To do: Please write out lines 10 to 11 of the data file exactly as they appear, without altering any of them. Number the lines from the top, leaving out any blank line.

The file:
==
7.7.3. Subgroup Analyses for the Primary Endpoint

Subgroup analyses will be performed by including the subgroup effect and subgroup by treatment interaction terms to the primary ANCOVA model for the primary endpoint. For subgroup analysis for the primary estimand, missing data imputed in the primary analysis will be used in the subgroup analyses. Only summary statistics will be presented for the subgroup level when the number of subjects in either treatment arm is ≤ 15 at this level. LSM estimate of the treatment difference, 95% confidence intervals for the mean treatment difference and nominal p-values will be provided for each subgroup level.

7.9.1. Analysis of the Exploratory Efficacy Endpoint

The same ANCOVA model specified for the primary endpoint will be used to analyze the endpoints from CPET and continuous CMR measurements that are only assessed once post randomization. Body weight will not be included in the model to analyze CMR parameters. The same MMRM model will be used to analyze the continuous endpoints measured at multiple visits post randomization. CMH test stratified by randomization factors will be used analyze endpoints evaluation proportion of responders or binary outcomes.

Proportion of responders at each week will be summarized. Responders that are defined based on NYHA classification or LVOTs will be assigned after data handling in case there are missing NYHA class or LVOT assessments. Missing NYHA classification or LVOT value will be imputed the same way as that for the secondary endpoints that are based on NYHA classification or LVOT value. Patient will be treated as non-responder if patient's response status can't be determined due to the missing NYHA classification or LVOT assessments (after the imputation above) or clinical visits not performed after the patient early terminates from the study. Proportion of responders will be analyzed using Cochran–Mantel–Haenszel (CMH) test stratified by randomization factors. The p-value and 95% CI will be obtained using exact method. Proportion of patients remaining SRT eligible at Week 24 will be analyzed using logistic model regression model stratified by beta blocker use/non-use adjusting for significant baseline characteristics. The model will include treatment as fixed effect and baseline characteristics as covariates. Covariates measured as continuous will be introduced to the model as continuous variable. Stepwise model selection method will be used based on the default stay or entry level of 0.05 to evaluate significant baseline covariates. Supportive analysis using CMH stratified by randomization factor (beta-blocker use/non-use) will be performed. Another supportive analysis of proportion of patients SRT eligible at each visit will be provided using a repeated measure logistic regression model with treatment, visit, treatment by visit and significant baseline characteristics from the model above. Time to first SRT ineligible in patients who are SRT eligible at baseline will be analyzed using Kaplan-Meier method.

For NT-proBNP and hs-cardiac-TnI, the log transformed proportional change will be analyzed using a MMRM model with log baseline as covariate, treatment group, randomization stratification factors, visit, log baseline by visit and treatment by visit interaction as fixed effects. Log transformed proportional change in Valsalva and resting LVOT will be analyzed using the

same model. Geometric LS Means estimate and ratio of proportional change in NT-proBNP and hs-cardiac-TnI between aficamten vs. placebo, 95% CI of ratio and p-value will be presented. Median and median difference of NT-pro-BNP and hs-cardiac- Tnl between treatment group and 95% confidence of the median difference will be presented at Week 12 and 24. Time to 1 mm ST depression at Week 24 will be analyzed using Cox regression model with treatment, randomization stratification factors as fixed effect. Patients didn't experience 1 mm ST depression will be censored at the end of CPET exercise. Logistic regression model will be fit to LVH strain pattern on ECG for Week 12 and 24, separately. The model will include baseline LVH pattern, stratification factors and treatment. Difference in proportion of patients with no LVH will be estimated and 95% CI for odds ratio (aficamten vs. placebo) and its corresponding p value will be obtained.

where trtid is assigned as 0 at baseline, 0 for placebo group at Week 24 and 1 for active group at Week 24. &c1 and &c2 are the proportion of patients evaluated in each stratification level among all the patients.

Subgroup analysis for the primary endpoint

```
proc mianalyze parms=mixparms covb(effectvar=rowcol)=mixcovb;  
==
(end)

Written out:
```
proc mianalyze parms=mixparms covb(effectvar=rowcol)=mixcovb;  